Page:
Editor’s Note: The following article is a guest post submitted by Robert Daniels of SocialMonsters.org.
Healthcare.gov made news recently (in addition to all the backend site problems and political arguments surrounding it) after software tester Ben Simo logged in to manage his granddaughter’s insurance, only to discover vulnerabilities a cyber criminal could exploit.
Simo noticed the site sends personal information to third-party analytics and advertising companies, as well as additional issues that violated user privacy.
Unfortunately, this is only one example. Other cyber criminals are using the Affordable Care Act to pose as Medicare agents and trick seniors into sharing personal information, according to Fox Business.
Such scams are not limited to health care. Earlier this year, the Center for Strategic and International Studies estimated cybercrime costs Americans $100 billion a year. As a result, many experts advise companies with valuable data to assume a crisis will occur, and develop a response plan accordingly.
To avoid becoming a victim of cyber scams, it pays to know what to avoid.
Beware of Your Browser and Inbox
According to security company Kaspersky, last year 87.91 percent of phishing site links spread by browsing and 12.09 percent through email.
Being careful of what you click is the first step toward protecting yourself. Banners spoofing legitimate websites, blog posts and social media private messages can all lure you into clicking malicious links.
If you suspect a link’s legitimacy, one simple precaution is hovering over it before clicking. In most browsers, this will display the link target in your screen’s lower left corner. If the displayed URL doesn’t match the supposed target, it may be fake. Seeming link typos can provide similar clues.
Prevention is your best defense, but in the event your information does become compromised, another safeguard is subscribing to identity protection. Services such as Lifelock can alert you to suspicious use of your personal information.
The University of Chicago’s IT Security Department provides examples of common email scams. These may take such forms as fake administrative alerts advising you that your webmail storage has exceeded capacity, that you need to update your account, or that fraudulent activity has been detected.
A common email scam to avoid: one that asks recipients to visit a link to increase the size of their mailbox. As the University of Chicago’s IT Services team explains, you can identify it’s a scam because the sender does not have a valid company email address (UChicago, in this case), and the link’s domain does not match the company’s domain.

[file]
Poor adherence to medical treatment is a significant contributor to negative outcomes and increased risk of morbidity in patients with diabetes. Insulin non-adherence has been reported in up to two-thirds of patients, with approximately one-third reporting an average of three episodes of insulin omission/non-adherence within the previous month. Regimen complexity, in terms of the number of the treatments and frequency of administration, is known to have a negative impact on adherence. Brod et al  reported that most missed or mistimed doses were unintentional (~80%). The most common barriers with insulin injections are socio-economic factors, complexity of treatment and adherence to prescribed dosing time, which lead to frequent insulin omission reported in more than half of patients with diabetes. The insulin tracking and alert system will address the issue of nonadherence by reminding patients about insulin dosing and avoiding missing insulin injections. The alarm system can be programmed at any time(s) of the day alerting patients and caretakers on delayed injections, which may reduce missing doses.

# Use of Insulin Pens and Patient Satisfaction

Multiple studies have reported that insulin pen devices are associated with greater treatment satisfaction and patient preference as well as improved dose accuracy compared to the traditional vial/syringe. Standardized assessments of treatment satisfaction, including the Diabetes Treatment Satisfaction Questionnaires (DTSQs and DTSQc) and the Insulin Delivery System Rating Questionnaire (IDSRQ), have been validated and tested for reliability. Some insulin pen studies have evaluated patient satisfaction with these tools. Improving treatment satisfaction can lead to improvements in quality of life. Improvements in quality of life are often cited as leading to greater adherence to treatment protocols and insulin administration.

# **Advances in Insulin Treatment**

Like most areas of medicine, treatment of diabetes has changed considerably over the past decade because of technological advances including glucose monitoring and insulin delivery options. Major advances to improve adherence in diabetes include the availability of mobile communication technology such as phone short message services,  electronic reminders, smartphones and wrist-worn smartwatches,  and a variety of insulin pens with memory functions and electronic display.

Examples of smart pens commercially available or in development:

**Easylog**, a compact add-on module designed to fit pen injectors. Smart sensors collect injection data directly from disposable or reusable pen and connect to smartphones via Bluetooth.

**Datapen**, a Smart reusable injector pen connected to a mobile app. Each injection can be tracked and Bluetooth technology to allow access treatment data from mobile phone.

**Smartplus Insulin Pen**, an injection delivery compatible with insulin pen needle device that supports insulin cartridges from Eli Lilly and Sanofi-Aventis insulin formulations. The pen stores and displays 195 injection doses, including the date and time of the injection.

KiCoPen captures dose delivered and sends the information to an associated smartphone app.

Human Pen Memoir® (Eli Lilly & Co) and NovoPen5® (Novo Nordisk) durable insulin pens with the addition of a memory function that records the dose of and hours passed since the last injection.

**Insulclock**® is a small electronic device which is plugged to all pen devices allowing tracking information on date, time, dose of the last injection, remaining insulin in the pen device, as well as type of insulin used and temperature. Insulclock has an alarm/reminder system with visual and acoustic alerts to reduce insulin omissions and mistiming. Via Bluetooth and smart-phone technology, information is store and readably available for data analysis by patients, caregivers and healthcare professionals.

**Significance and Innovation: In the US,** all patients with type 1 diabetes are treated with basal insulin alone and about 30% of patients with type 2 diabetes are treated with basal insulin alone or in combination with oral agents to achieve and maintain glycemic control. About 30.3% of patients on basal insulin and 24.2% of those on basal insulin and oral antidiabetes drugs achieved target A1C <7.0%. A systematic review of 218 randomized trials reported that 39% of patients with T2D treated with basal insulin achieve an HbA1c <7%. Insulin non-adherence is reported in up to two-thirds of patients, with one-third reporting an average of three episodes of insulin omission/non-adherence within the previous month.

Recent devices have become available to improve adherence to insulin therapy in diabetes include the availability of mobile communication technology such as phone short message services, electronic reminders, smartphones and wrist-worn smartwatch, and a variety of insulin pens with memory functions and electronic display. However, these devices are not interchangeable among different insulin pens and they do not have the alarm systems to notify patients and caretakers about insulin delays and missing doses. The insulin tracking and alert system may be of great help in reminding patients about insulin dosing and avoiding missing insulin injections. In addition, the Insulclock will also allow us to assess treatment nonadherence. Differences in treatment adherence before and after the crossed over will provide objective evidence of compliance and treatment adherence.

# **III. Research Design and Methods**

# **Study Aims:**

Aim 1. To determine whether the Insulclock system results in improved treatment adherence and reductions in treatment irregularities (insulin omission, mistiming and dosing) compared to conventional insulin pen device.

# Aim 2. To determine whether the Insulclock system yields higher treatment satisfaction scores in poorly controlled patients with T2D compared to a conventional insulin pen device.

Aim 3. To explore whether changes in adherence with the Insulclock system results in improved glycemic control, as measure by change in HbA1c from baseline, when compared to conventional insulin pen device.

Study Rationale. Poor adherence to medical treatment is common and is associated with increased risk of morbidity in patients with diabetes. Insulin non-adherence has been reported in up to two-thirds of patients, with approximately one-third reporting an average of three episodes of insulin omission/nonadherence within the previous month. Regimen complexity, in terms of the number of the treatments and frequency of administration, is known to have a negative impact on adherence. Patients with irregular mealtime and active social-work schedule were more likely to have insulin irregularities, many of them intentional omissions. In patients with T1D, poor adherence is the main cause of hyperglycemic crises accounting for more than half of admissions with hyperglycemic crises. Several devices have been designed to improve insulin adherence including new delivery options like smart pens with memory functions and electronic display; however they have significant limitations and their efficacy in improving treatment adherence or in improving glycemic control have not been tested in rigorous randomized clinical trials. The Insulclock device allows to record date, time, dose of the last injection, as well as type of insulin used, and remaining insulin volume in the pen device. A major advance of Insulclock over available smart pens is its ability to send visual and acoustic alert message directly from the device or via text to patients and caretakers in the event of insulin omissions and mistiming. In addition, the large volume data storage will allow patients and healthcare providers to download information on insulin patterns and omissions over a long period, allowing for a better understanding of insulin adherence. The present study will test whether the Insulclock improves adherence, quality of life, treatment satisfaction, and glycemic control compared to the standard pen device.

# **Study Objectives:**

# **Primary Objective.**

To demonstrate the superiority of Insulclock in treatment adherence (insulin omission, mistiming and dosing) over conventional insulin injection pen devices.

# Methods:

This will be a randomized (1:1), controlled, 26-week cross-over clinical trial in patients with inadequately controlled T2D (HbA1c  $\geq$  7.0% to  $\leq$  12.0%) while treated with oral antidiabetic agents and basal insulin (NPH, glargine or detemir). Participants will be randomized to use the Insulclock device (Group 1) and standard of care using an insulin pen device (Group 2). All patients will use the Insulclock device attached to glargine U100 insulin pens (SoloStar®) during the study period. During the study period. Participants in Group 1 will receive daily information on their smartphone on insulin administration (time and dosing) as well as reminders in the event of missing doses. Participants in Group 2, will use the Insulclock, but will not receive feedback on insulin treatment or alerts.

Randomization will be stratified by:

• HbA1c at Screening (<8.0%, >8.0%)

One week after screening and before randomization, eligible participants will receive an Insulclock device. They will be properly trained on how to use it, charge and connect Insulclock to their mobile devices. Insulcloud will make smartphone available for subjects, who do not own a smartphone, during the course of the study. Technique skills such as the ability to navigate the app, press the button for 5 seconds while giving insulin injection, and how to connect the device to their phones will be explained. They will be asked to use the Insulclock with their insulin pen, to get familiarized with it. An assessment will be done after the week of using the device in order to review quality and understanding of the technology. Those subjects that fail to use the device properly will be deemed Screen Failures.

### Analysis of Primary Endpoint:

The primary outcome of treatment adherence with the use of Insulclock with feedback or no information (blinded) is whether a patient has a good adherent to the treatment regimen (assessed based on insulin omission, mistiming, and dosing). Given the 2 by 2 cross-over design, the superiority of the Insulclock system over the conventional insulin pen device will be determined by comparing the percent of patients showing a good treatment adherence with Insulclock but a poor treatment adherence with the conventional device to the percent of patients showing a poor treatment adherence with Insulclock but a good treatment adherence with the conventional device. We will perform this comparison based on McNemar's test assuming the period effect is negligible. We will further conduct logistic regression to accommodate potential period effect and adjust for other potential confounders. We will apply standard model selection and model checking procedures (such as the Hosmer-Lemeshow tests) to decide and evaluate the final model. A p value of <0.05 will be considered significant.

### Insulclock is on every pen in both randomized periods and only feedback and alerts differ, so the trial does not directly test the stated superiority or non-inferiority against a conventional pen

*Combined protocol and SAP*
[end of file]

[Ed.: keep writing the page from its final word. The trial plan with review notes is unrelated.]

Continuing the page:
Such emails can usually be detected by suspicious addressing information, links or content.
Fake Work Website Woes
It’s not just individuals who are vulnerable, Kaspersky warns. Another common attack is creating a fake portal resembling a company website, then luring employees to the fake site. Companies can deter this through a combination of good network security practices, BYOD management policies and employee education.
Malicious Mobile Messages
Last year, spammers sent 45 million text messages a day via cellphone, anti-spam provider Cloudmark reported.
Scam texts take various forms, including fake gift cards, cheap mortgage and medicine offers, and impersonating bank and government officials contacting you about allegedly urgent problems. Often such messages include phony links inviting you to click to stop future spam. Avoid clicking such links.
When Facebook Isn’t Friendly
The Better Business Bureau warns fake Facebook friend requests can compromise your security. Spammers can duplicate or hijack your friend’s account to gain your trust.
If you receive a suspicious request, such as a friend request from someone you’re already friends with, check with the legitimate account owner to verify it before accepting.
Bottom line: scammers are creating tricker, more complex traps to gather private information, so brands that hold important data and value their customers’ privacy should take all precautions necessary.
About the Author
|Robert Daniels writes for SocialMonsters.org, works full-time at an SEO firm and runs an online consulting business.|